Anthropologists and researchers at the Yerkes National Primate Research Center are making groundbreaking advances towards the understanding of the human brain by comparing humans with chimpanzees.
Both Associate Professor of Neuroscience at Yerkes Todd Preuss and Assistant Professor of Anthropology James Rilling began looking at the chimpanzee brain during the mid-1990s.
Rilling, who did his Ph.D. dissertation at Emory, said that he and then-director of Yerkes and current director of the National Institute of Mental Health Thomas Insel “initiated the first project to collect magnetic resonance imaging (MRI) scans from primate species, which indirectly tells us about human brain evolution.”
“As an anthropologist, I’ve always been interested in human evolution,” Rilling said, adding that the “greatest mystery of all is the evolution of the human mind and brain and how we became different from other species.”
Preuss also said that his interest rested with the way human brains aren’t like those of other animals and that understanding those differences requires comparison.
“The most powerful comparison is with our closest relative, the chimpanzee,” Preuss explained.
Researchers have long considered the close relationship between humans and chimpanzees an important one to study.
“To show that something is uniquely human, we need to show that it is not present in chimpanzees,” Rilling said.
Preuss and Rilling’s project is a part of a larger brain aging project led by Research Professor of Neuroscience at Yerkes James Herndon. The project contains four different components studying various areas of neuroscience, including Preuss and Rilling’s work.
The comparative studies between chimpanzee brains and human brains have been made possible with new techniques and technologies within the last decade.
Diffusion tensor imaging (DTI) allows researchers to see the diffusion of water in tissue, which yields neural tract images and provides an image of higher resolution than one a traditional MRI would show.
There is little information about the human brain because most studies concerning the brain involve non-human animal species.
“It’s been very difficult to study human brains and chimpanzee brains,” Preuss said. “We now have the new techniques, and, for the first time, we’ve been able to do these comparative studies.”
The research has yielded brand new and interesting results, Preuss said, and added that “it’s a very exciting time.” According to Rilling, this data can help researchers identify what it is about the human brain that allows for abilities such as the use of language.
The study of aging between human beings and chimpanzees has proved particularly interesting because life spans differ between the two species. According to Preuss, “with respect to aging, humans are very interesting animals because we can live for a long time, and this has been true throughout most of time.” On the other hand, he added, chimpanzees rarely make it past 60 years of age.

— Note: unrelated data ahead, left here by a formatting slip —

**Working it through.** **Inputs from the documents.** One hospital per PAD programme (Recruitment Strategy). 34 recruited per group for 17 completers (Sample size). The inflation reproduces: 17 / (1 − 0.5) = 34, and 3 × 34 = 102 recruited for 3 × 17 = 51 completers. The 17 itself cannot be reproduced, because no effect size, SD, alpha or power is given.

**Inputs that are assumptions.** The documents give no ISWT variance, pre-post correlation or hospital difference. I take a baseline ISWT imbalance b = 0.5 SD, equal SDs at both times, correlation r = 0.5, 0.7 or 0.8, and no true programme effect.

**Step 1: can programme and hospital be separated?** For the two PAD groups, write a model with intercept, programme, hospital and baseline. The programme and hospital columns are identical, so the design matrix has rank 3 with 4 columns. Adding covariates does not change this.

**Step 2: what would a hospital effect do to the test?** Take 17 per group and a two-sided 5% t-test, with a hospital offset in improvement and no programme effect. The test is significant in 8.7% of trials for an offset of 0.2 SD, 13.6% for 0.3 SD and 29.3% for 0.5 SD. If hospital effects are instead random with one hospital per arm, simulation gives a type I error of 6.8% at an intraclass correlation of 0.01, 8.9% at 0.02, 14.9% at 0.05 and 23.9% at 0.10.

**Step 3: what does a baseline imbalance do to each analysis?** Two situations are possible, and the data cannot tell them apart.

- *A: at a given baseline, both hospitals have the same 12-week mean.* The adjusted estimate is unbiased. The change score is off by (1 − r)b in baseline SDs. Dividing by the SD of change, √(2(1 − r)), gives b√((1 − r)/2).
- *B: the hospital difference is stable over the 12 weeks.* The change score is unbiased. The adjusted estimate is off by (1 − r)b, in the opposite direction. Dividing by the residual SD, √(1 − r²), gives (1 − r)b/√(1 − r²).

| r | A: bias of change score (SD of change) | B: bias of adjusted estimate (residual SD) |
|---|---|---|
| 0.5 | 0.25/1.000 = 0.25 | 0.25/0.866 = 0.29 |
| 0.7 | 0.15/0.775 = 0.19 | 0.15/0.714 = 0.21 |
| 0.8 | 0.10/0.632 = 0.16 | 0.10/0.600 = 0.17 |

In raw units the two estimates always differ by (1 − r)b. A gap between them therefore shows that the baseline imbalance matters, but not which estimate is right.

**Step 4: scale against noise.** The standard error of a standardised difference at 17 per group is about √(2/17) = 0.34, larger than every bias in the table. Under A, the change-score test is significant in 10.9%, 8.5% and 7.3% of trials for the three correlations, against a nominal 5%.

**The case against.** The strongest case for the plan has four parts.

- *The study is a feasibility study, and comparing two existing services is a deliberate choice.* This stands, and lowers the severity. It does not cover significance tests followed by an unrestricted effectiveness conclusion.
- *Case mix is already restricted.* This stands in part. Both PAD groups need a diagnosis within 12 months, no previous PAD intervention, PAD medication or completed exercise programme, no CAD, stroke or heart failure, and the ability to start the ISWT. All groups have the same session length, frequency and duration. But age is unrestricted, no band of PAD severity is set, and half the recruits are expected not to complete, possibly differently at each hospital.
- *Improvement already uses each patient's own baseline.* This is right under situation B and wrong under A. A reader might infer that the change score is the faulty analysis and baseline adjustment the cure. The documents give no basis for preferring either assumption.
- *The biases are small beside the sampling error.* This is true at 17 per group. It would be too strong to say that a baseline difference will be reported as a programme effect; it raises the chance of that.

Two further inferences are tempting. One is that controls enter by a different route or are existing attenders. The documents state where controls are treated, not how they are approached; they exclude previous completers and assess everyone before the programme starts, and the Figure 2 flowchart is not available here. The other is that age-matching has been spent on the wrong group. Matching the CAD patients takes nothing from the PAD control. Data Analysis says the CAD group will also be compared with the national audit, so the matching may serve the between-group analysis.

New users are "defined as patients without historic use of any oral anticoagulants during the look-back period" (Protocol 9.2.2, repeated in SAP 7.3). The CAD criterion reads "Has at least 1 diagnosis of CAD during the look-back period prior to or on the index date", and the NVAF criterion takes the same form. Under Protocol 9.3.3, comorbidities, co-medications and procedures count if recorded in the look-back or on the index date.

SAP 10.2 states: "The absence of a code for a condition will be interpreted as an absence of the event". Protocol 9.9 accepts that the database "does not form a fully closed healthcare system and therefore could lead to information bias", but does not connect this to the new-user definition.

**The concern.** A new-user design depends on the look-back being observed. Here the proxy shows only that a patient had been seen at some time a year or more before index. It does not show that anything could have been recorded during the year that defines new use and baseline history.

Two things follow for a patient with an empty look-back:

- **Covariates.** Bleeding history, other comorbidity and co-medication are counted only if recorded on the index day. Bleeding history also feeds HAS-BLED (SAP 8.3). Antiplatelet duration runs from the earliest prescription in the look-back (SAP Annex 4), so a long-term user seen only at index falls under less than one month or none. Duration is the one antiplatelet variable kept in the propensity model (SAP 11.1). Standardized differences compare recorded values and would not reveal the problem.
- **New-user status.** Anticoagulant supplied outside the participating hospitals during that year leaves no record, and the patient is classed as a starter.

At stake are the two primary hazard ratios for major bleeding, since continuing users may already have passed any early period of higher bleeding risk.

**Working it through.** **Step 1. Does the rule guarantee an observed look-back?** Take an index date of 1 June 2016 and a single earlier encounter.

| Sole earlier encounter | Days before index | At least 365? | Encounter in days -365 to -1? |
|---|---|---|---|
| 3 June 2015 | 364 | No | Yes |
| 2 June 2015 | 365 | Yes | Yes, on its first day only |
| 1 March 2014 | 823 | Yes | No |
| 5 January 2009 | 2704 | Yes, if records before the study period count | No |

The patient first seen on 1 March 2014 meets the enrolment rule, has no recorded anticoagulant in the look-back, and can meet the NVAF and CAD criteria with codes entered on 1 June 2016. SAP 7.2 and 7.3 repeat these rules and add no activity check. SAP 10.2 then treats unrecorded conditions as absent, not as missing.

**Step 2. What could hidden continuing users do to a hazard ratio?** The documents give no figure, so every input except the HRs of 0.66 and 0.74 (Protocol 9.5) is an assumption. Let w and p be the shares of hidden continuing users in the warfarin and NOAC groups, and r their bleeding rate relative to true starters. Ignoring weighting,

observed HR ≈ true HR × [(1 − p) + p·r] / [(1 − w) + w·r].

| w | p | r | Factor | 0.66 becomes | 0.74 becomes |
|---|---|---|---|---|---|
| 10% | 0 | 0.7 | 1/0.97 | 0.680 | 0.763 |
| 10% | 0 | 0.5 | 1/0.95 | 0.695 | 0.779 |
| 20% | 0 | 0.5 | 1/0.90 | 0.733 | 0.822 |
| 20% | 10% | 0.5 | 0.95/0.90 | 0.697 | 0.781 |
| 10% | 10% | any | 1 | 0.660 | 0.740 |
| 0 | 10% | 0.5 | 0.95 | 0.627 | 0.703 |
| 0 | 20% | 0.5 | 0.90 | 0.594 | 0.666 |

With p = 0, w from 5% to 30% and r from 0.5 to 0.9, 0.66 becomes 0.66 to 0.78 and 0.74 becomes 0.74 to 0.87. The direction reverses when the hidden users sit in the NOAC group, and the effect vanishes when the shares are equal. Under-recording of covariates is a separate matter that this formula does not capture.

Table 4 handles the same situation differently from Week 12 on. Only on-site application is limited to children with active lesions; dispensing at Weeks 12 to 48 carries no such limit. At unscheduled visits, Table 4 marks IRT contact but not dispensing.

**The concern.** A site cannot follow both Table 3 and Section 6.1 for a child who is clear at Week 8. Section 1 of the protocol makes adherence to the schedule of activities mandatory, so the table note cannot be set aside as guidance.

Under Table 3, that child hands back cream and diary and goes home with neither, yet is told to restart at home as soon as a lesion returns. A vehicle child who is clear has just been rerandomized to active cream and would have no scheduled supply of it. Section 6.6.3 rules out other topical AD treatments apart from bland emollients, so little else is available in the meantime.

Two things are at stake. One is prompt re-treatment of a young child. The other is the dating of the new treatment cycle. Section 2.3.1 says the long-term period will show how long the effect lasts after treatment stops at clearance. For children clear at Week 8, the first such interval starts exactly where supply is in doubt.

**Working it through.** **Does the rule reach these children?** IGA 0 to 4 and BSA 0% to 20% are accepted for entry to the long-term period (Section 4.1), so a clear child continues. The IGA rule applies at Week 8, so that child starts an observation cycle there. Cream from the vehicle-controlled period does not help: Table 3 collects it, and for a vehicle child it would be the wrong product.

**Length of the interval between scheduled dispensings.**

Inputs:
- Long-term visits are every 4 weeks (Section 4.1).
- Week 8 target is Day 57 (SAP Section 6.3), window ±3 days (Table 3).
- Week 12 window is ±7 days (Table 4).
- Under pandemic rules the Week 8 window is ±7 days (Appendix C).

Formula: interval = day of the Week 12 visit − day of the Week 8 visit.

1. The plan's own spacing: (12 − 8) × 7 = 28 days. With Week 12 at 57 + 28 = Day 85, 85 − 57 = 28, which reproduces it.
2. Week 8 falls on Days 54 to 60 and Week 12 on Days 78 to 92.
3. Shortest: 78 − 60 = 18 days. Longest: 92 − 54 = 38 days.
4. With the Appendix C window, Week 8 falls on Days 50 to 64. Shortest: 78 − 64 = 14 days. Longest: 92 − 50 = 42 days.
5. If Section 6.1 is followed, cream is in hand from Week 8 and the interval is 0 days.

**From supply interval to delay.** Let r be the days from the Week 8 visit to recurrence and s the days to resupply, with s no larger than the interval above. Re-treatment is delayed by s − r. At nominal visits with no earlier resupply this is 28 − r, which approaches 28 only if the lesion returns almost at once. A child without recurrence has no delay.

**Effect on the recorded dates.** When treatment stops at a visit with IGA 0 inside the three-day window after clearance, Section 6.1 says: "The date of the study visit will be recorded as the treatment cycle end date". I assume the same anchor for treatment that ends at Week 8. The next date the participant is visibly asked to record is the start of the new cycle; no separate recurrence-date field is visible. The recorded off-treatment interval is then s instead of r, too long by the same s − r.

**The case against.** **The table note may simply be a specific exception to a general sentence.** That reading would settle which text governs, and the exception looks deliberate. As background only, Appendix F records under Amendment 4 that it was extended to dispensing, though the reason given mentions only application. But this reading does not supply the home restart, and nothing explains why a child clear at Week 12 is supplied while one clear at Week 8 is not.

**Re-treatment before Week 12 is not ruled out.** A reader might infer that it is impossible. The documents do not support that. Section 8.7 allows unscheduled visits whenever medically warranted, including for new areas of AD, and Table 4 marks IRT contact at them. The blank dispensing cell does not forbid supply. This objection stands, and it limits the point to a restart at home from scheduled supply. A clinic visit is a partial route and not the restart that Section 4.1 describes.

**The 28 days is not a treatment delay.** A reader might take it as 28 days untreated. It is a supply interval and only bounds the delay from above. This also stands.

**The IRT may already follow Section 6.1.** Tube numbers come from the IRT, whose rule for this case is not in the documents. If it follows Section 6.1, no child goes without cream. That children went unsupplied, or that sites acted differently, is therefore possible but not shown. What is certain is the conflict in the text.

The ability of the human brain to remain intact is incredible because when tissue expends the amount of energy that the human brain does, it suffers a lot of damage. In order to repair that damage, humans must have ways to keep the “neurons in the brain humming,” throughout one’s lifetime.
Preuss and Rilling’s project looks at the difference in life span and the variance in the damage suffered and damage repaired between humans and chimpanzees.
According to an article on the study in the April 2 issue of Science Magazine, Alzheimer’s disease does not appear to affect chimpanzees, which may help identify how the human brain functions.
“Identifying what it is about human aging that’s different might help us understand why we’re more susceptible to neurodegenerative diseases than chimpanzees,” Rilling explained of the overall project to which his and Preuss’s work is contributing.
The main focus of Preuss and Rilling’s project right now is to look at the patterns of connectivity within the brain and to understand how the brain is wired, Rilling said, but the new discoveries are paving the way for additional research.
“My primary goal has always been to learn about human nature and human evolution, but as we learn about the human brain, these are techniques we can apply to human disease,” Rilling said.
The method in which Preuss and Rilling test the animals, Rilling said, is non-invasive.
“We’re not using any procedure that we wouldn’t use with people,” he said. In addition to the scans, Preuss and Rilling are also working with language, tool use and other aspects of physical and social behaviors that vary among species.
There are “decades of work to do,” Rilling said, but he is worried that the research may not be possible in the distant future.
Preuss said that Yerkes, which is the “only place in the world where we [Preuss and Rilling] can do this kind of research,” is no longer breeding the chimpanzees because National Institutes of Health (NIH) is no longer funding the animals.
Rilling said that because there are many limitations on the types of research that can be done with chimpanzees for ethical reasons, there is not enough research that can be done for the NIH to support the breeding of chimpanzees.
In order to continue their research in the long term, the researchers are looking for both policy change and alternative sources such as funding from private donors, Preuss said, because chimpanzees have proven to be “extremely valuable for understanding the human brain.”
Rilling said that the research will not be possible once the chimpanzees are gone.
“The chimpanzees are getting older, and we’re really going to lose out on that opportunity to learn about human nature and human evolution,” Rilling said.
—Contact Alice Chen